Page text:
Teetering on the brink...

Started Nov 10, 2012 | Discussions thread
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Chris Tofalos
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Teetering on the brink...
Nov 10, 2012

Well, six months ago I had a plan. As soon as the 12-35 & 35-100s appeared I was going to get rid of all my heavy Canon equipment and go M4/3 completely.

I have a GH2 and a GX1 with Olympus 9-18 and Panasonic 14-45, 45-175 & 100-300 lenses, Nissin Di466 flashgun plus an adapter (with iris) to allow me to use my 50 & 85mm Canon lenses for low light work. I've also got an Olympus EPL-2 twin lens outfit but that's headed for eBay because, although I absolutely love the colour repro on this, it's not much use at ISO 400 and beyond (too noisy). I had planned to add the two new 2.8s plus a G5 body and a decent flashgun. I'd go for an OM-D if that had built-in correction for CA but, sadly, it doesn't.

Now, I'm not so sure and my plans are on hold. I'm teetering on the brink of either getting rid of the M4/3 outfit altogether or, at best, just keeping what I have for those jobs where it really comes into its own. I do regular photo features on town and villages in Lancashire for a glossy county magazine and it really is a treat to benefit from the light weight of M4/3 instead of the shoulder-bending bulk of my Canons. My regular kit bag for the latter weighs 28 lbs against about ten when I use M4/3. Thirty years of carrying heavy kit has damaged my spine and the freedom I feel when using M4/3 on walkabout shoots is wonderful. And the image quality, so long as I get the exposure spot on, is every bit as good as my 18mp Canons.

So what's brought about this change of heart? Why the doubts? There are a number of reasons.

I suppose the main problem is the AF. My Canon 7D is the quickest focussing camera I've ever owned. It locks on to moving subjects lightning fast and tracks them very well. I can't say the same about M4/3. Accuracy is generally very good with static subjects but very iffy with sports and action work. I don't do as much sports work as I used to but for things like fashion shoots I know I can lock onto a model on the catwalk with the 7d and fire away and virtually every shot will be focussed spot on. The GH2 & GX1 are iffy with this sort of thing to say the least. Not sure if the G5 will be any better but the reviews I've read aren't encouraging. Maybe the new 2.8 zooms will help but they're an expensive addition - especially if they're not up to it!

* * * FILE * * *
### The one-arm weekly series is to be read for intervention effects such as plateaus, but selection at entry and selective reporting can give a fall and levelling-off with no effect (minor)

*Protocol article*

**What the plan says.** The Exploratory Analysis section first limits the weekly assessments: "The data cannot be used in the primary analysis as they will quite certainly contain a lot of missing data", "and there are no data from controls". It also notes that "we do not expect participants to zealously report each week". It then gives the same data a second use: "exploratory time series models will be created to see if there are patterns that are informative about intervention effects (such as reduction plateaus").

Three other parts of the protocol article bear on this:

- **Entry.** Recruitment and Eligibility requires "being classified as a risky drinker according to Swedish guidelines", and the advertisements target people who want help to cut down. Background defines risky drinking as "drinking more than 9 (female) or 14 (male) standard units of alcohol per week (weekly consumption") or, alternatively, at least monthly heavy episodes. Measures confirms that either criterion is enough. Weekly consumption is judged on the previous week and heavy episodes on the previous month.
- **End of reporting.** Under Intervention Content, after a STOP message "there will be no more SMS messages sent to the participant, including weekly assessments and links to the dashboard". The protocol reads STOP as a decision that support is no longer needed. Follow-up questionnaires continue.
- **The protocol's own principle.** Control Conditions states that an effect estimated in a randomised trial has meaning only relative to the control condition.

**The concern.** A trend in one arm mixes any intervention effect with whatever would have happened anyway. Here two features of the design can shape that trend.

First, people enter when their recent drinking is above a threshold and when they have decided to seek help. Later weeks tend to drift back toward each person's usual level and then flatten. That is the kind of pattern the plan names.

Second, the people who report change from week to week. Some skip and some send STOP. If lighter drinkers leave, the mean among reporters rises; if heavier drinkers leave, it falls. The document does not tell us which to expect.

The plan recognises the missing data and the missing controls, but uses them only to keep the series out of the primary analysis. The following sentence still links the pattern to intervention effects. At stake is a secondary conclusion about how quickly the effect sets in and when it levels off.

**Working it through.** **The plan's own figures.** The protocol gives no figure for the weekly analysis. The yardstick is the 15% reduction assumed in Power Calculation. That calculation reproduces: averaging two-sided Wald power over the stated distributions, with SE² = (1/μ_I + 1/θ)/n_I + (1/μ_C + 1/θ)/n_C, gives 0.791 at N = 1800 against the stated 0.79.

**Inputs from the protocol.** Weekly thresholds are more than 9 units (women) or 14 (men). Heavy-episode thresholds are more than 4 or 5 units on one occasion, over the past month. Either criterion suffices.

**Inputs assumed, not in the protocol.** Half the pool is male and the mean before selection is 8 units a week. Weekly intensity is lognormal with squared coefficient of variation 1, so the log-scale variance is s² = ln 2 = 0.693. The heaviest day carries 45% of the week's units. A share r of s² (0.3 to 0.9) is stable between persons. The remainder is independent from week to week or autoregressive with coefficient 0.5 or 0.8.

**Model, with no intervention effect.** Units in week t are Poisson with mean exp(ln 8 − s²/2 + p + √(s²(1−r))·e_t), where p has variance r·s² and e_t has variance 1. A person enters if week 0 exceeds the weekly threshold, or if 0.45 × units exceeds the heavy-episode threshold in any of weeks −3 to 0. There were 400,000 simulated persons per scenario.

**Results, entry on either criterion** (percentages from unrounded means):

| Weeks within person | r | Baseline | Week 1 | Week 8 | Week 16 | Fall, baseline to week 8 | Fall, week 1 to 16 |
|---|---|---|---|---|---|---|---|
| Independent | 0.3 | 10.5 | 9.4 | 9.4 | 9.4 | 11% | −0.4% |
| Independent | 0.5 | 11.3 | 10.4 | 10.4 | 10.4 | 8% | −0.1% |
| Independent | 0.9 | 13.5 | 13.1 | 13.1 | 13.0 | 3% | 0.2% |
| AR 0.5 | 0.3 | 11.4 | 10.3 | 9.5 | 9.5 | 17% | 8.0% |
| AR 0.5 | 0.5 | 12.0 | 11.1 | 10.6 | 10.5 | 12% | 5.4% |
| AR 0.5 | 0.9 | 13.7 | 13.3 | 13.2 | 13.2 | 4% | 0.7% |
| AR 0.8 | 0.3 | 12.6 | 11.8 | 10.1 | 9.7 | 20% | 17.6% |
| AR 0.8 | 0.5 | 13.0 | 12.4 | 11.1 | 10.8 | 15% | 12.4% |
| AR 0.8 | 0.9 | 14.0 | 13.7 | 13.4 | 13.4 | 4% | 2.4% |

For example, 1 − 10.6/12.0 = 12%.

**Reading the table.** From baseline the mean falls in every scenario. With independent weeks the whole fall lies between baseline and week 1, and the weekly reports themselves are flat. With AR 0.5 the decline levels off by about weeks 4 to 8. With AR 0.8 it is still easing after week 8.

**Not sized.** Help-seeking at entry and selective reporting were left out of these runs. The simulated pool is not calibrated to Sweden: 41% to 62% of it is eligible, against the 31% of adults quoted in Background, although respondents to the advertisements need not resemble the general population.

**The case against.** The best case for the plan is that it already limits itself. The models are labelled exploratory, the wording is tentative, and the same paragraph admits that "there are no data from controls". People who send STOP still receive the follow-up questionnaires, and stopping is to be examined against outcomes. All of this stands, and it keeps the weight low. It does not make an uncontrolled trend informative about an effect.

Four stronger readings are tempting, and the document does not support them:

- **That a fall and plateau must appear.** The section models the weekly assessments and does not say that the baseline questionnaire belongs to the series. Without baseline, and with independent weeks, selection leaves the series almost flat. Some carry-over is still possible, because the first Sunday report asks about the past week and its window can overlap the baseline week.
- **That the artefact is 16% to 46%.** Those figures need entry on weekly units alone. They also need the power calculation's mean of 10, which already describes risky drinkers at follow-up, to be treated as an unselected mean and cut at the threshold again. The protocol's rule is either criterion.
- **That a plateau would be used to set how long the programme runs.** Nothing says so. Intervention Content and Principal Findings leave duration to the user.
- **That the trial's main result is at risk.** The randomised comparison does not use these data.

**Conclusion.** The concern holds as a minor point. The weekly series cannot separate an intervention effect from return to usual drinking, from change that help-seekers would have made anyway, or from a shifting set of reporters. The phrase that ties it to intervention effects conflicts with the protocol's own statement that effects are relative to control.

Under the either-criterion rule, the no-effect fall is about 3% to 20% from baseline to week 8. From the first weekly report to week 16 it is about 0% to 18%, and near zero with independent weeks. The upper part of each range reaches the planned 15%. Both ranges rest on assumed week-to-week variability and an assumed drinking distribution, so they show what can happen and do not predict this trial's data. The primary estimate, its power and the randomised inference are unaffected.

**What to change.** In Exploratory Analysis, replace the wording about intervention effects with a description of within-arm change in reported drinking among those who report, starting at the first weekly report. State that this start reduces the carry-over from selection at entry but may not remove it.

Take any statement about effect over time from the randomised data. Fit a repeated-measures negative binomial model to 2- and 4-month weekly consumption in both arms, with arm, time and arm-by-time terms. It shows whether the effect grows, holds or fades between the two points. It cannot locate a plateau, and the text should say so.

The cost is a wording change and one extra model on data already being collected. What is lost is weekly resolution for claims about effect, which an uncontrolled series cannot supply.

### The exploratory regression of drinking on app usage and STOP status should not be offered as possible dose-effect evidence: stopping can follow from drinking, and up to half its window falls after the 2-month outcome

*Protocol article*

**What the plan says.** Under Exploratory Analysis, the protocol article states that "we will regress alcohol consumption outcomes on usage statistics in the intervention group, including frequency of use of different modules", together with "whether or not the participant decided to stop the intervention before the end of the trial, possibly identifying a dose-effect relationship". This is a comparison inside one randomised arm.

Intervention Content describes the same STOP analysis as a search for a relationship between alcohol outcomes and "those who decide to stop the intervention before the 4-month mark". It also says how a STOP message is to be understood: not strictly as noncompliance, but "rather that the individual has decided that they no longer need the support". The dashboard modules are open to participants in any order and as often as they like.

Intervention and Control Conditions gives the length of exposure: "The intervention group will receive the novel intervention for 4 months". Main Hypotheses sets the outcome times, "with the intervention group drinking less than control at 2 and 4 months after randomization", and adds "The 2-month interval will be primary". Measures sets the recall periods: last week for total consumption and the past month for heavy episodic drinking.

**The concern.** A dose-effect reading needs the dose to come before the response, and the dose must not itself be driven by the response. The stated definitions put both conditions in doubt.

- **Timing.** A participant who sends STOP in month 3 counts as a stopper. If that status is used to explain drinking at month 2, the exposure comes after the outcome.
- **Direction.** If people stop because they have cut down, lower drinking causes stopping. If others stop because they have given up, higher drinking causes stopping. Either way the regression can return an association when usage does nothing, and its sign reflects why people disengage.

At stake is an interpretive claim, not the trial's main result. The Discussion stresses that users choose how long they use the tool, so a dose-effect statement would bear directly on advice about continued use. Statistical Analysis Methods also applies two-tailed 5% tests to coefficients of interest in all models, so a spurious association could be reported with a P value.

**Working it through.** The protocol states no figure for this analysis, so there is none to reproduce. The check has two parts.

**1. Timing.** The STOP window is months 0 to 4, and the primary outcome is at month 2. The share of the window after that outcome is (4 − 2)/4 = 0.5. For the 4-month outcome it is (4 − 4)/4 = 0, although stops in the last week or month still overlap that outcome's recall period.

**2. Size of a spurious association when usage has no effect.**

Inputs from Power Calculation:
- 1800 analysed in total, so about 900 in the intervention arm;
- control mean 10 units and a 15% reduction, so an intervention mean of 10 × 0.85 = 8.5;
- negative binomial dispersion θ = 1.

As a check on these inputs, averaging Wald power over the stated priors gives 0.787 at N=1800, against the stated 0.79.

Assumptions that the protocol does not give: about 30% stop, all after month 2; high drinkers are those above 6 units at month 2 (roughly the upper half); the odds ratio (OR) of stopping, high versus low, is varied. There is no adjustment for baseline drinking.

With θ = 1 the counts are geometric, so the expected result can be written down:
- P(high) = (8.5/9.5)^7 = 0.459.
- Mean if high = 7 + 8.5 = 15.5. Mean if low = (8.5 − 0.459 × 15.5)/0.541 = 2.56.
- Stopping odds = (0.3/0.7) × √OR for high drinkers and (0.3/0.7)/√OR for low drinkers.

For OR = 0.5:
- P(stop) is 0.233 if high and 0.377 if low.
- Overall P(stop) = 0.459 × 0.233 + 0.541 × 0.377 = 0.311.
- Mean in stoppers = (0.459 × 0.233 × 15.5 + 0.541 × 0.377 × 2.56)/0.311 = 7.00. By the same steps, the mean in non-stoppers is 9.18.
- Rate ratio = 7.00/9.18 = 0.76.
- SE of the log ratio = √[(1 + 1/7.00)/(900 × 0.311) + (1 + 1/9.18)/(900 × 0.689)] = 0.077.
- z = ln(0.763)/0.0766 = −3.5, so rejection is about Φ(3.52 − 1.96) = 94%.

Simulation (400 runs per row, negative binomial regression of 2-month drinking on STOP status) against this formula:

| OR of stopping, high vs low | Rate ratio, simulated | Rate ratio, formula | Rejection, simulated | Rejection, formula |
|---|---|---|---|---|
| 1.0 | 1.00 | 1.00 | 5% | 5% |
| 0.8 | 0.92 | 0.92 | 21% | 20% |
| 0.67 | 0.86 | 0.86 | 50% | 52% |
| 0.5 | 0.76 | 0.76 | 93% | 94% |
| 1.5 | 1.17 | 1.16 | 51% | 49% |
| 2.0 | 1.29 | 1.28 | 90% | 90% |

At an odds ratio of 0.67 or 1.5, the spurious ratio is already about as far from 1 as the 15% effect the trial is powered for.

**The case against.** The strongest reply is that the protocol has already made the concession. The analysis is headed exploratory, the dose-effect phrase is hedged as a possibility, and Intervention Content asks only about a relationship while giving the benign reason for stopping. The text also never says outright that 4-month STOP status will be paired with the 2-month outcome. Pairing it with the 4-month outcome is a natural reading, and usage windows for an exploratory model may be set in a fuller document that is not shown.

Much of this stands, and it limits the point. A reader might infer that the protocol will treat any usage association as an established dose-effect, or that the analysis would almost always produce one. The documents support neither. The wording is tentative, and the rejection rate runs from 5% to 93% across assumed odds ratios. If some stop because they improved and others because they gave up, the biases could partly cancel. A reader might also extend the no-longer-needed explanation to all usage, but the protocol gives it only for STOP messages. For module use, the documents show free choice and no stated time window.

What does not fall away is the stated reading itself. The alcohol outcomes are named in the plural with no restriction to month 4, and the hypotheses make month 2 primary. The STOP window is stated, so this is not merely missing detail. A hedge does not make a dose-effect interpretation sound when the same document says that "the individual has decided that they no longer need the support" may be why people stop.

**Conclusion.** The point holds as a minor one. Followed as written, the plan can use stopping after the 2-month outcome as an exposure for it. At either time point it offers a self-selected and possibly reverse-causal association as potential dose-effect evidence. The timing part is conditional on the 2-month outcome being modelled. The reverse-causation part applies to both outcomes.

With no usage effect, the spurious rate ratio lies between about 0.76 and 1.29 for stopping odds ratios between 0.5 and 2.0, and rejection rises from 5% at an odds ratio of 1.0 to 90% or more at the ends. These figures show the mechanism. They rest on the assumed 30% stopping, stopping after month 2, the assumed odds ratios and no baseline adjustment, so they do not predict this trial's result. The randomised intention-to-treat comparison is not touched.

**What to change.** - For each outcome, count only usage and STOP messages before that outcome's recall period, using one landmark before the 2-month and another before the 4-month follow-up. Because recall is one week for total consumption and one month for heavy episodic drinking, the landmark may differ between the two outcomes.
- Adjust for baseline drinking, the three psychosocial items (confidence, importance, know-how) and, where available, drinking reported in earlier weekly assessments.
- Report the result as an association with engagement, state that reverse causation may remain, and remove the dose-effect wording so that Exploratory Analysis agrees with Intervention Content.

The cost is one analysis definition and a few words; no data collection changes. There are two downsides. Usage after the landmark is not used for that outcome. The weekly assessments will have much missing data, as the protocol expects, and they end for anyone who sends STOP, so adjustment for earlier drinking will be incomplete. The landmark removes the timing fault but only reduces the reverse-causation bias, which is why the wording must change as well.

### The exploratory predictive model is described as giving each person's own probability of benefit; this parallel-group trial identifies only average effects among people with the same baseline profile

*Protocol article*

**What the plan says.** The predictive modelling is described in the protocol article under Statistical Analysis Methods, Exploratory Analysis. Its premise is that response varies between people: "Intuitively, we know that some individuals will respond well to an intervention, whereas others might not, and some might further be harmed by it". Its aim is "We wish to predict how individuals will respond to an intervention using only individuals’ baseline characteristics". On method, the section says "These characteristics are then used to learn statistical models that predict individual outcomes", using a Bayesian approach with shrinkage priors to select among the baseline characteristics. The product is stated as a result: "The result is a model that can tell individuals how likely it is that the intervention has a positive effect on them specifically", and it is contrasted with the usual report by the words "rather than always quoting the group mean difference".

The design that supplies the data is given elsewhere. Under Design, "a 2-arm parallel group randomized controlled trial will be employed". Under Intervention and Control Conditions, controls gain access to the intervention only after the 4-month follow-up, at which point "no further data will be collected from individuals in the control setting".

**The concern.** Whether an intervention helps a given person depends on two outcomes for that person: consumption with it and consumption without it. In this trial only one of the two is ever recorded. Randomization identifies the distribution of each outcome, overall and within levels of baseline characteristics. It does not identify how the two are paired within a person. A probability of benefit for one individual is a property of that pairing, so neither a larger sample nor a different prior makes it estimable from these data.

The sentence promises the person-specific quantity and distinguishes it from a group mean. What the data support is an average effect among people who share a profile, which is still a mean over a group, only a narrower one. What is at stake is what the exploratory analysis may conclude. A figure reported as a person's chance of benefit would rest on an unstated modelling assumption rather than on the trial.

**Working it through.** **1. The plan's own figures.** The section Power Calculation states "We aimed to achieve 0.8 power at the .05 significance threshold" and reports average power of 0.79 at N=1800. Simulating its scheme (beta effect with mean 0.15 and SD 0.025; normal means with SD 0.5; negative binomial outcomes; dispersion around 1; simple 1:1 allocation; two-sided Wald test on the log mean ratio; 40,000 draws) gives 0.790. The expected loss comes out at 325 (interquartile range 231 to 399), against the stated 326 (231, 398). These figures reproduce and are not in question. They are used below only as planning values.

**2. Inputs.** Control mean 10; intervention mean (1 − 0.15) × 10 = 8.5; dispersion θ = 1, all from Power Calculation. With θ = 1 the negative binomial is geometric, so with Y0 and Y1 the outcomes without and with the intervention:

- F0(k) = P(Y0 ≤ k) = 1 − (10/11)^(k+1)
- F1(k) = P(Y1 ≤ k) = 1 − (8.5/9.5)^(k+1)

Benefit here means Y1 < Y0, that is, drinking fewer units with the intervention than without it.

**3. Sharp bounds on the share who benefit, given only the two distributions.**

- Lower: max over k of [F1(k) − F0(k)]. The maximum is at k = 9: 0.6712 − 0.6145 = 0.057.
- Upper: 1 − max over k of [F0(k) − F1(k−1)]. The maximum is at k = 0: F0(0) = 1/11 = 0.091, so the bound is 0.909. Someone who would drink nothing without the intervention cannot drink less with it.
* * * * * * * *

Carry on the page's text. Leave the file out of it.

I also have to say that in lower light situations the focussing accuracy of my M4/3 cameras isn't what it should be. Even using the built-in AF illuminator doesn't guarantee anything and the lack of an AF illuminator on my Nissin flashgun sometimes gives OOF shots with static group shots at social events like charity balls, etc. OOF shots just aren't acceptable in any circumstances. Don't know if the Panasonic flashes have AF illuminators (better find out!) like the Canon ones but I know I can rely on the latter in any circumstances.

Ergonomics also comes into it. I can pick up any Canon DSLR of the last ten years (with the possible exception of some 1D models) and instinctively know how to alter exposure compensation for ambient or flash lighting, set custom white balances etc and have exactly the same positioned button set up for my preferred back-button focussing technique with every camera. Each Panasonic model is slightly different and that's enough to make working instinctively very difficult, especially on jobs where I require two bodies.

Restricted tonal range is also a problem. Exposure HAS to be spot on and all too often I get annoying highlight clipping (well, it's actually VERY annoying highlight clipping!).

The weight advantage of M4/3 is really important for me. I just love the freedom I feel using a lighter outfit. In fact, I sometimes forget I'm carrying a camera around. Can't ever say that with the heavyweight Canons. Some fellow professionals have told me they'd be worried about their professional credibility using such tiny cameras. It doesn't really bother me but I can see why they say that.

So there you have it. It's going to cost me a couple of thousand pounds to add an extra body and those new zooms. It's an expensive outlay for me and, given the problems I've listed, I'm not sure it's worth it.

Constructive comments would be welcome...

PS: Although only a minor problem I have to add that battery life with M4/3 is a bit disappointing. There's hardly a shoot I go on where I don't have to change batteries at some stage. That's a very rare thing with the Canons, no doubt improved by the battery grips I've added to every camera I've had but, that said, that also increases the weight carried...

Canon EOS 7D Canon EOS-1D Panasonic Lumix DMC-G5 Panasonic Lumix DMC-GH2 Panasonic Lumix DMC-GX1
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